Splashpad brings more water to Lighthouse Beach

Aug. 30, 2014 at 3 p.m.

Brantly Janak, 3, watches a spout of water as he runs through it at the Port Lavaca Splashpad.

Brantly Janak, 3, watches a spout of water as he runs through it at the Port Lavaca Splashpad.   KATHLEEN DUNCAN/victoria advocate for The Victoria Advocate

PORT LAVACA - Brandon Soliz, 3, lived up to the Superman logo on his royal blue T-shirt at the splashpad on Lighthouse Beach in Port Lavaca.

The youngster ran fearlessly into the water while his younger sister, Kara Soliz, 2, timidly skirted the water playground.

The children, of Houston, were visiting their grandmother, Josie Soliz, of Point Comfort, for the weekend.

"They usually play with the water hose on the trampoline," Soliz said. "They like to get wet and play outdoors."

The splash pad is almost 2,700 square feet of wet area with 14 different play features, said Bob Turner, Port Lavaca city manager. New playground equipment and cabanas near the splash pad are also new additions to the beach.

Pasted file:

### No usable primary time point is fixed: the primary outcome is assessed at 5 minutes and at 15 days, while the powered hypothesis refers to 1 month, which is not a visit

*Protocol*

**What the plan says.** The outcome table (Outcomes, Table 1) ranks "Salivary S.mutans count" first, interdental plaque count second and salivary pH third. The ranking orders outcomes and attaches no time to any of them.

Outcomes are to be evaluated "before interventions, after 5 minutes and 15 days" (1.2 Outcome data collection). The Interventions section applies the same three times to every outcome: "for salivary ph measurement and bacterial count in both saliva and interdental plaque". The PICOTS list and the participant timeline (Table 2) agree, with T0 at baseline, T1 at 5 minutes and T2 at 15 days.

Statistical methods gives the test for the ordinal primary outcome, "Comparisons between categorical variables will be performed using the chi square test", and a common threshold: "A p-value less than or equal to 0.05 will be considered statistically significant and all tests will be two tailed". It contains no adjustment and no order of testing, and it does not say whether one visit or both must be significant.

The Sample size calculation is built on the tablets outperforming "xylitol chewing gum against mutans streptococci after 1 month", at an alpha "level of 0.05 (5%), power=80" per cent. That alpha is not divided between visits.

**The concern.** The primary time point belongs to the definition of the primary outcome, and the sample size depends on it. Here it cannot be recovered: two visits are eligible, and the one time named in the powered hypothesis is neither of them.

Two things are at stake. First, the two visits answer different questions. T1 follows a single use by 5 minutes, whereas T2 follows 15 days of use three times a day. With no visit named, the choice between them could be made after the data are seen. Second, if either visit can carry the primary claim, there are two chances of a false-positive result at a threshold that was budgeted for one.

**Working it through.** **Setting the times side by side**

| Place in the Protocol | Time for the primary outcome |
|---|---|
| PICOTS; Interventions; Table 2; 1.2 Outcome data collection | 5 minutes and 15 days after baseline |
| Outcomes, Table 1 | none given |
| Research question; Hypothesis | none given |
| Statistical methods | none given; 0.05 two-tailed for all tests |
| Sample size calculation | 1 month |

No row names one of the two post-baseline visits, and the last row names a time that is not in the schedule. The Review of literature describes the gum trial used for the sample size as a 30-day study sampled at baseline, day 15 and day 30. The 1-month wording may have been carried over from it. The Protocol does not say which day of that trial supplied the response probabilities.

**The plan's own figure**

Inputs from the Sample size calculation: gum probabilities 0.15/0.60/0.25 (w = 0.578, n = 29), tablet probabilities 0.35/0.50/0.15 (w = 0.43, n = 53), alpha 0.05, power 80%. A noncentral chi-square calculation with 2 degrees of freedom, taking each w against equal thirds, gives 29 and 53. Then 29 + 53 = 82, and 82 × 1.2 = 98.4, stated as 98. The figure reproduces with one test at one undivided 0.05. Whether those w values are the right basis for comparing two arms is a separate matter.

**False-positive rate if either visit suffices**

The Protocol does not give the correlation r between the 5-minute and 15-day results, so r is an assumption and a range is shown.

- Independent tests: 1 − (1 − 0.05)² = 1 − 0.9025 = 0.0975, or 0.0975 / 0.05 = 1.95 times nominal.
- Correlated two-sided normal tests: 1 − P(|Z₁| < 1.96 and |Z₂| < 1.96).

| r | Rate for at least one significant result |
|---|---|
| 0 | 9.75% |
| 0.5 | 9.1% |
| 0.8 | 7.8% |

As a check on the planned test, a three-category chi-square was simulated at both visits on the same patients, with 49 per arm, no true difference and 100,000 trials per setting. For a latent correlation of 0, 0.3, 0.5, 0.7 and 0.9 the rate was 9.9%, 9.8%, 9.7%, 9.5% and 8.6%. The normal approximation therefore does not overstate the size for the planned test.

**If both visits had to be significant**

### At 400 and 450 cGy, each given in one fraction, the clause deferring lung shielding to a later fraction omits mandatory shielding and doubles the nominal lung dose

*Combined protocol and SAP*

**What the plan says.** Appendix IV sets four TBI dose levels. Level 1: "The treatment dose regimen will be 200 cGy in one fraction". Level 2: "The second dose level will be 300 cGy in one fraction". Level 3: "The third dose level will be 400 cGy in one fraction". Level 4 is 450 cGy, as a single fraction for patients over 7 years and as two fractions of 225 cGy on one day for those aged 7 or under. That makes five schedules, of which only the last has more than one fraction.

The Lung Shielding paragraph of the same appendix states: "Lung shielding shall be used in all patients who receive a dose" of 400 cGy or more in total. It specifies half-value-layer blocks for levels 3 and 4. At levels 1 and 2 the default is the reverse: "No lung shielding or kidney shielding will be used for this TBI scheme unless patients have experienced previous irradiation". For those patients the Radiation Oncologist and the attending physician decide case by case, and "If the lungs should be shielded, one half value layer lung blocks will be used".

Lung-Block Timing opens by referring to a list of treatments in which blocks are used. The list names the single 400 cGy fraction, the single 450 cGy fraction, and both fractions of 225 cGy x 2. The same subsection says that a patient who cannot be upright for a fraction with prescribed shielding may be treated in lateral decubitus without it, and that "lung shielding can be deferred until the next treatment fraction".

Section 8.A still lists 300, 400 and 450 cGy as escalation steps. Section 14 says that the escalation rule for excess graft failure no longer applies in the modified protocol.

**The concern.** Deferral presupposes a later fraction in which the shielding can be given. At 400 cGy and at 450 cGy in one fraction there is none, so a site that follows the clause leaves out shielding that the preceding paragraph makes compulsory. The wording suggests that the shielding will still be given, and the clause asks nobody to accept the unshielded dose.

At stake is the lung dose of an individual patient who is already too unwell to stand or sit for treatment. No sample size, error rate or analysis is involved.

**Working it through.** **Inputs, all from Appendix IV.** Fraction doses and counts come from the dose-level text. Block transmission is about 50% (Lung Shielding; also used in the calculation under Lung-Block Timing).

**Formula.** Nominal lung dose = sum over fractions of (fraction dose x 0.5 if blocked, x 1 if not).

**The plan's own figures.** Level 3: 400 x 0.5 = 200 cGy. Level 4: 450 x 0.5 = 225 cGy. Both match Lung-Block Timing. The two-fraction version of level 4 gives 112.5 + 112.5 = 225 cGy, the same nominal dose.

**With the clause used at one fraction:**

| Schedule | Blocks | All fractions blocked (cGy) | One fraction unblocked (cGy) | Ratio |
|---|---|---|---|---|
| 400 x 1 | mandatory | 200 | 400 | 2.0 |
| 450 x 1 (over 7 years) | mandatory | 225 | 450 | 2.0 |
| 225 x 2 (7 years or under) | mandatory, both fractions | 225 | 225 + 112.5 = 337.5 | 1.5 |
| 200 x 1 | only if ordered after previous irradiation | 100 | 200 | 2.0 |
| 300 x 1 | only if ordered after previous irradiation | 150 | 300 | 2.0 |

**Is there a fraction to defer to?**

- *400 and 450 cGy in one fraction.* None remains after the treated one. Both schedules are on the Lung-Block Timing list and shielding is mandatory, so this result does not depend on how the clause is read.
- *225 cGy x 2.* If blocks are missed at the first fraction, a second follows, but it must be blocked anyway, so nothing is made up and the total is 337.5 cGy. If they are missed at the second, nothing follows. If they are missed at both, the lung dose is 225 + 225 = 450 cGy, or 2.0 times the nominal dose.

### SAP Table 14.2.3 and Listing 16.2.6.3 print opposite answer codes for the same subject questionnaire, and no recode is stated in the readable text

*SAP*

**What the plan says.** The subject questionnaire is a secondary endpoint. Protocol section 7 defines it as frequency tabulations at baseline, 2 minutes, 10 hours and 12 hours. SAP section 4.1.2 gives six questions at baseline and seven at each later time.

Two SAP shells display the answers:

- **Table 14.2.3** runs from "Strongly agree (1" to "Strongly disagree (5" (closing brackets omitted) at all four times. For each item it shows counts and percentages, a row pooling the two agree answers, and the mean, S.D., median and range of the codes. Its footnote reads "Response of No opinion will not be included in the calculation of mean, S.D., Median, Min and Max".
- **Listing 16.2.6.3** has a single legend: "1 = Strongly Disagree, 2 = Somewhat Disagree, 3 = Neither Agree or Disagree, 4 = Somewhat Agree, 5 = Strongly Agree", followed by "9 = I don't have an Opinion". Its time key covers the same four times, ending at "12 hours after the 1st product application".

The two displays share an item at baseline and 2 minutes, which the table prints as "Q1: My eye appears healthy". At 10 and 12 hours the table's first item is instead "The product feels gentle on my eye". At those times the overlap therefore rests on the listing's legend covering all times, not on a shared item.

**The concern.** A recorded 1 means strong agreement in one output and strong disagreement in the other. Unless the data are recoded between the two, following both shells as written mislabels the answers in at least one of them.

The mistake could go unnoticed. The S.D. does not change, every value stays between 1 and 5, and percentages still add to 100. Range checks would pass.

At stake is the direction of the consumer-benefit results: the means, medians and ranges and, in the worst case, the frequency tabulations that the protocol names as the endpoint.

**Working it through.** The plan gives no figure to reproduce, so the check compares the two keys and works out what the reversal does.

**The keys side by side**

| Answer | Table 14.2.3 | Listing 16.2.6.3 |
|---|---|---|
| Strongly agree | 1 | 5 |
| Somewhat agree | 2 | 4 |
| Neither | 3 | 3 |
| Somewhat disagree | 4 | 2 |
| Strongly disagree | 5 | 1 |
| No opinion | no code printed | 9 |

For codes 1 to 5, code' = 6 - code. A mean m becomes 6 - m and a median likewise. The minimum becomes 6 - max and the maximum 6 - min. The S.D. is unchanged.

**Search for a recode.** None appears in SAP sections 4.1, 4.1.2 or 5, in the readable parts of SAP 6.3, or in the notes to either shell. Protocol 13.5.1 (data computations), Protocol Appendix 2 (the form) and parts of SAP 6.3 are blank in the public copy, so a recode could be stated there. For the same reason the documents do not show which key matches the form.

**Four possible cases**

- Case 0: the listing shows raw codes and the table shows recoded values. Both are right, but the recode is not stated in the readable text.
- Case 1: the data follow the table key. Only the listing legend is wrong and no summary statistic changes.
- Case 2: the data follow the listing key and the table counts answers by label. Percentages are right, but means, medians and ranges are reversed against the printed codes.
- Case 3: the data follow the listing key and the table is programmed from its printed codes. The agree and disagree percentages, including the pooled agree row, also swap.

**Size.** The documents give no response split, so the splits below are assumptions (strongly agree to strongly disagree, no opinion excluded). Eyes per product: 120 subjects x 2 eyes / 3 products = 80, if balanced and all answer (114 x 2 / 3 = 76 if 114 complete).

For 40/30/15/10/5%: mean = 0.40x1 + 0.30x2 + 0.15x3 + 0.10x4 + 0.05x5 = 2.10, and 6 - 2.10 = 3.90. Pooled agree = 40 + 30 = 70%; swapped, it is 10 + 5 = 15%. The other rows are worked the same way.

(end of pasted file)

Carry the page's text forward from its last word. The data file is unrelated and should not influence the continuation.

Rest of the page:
Water spurts from holes in the lagoon-blue cement like expelled water from whales' blowholes. Meanwhile, streams of water rain down from a tower in the center of the wet playground.

The most popular feature periodically dumps water from three buckets onto the children as they play, Turner said.

A seahorse sculpture with water spraying from its nose, a crab and a starfish offer the children opportunities to climb and crawl.

The perimeter of the splash pad is extended about 3 feet, so parents can sit in lawn chairs on a hard surface while they watch their children play.

The first and much smaller splash pad was installed in Port Lavaca's Bayfront Peninsula Park two years ago.

"The small splash pad was really well accepted," Turner said. "It was so popular that we decided to add the bigger version on Lighthouse Beach."

Tracy Janak, of Port Lavaca, saw the new construction from the causeway. She brought her son, Brantly Janak, 3, to romp in the water because it was a hot, sunny early afternoon in June.

Janak enjoyed visiting with Karen Gann, of Olivia, whose grandchildren - Camille Smith, 4, and Rylee Smith, 3 - also toddled through the waterworks.

"I think it is great for the community," Janak said. "It's safe fun for the kids, especially the little ones."



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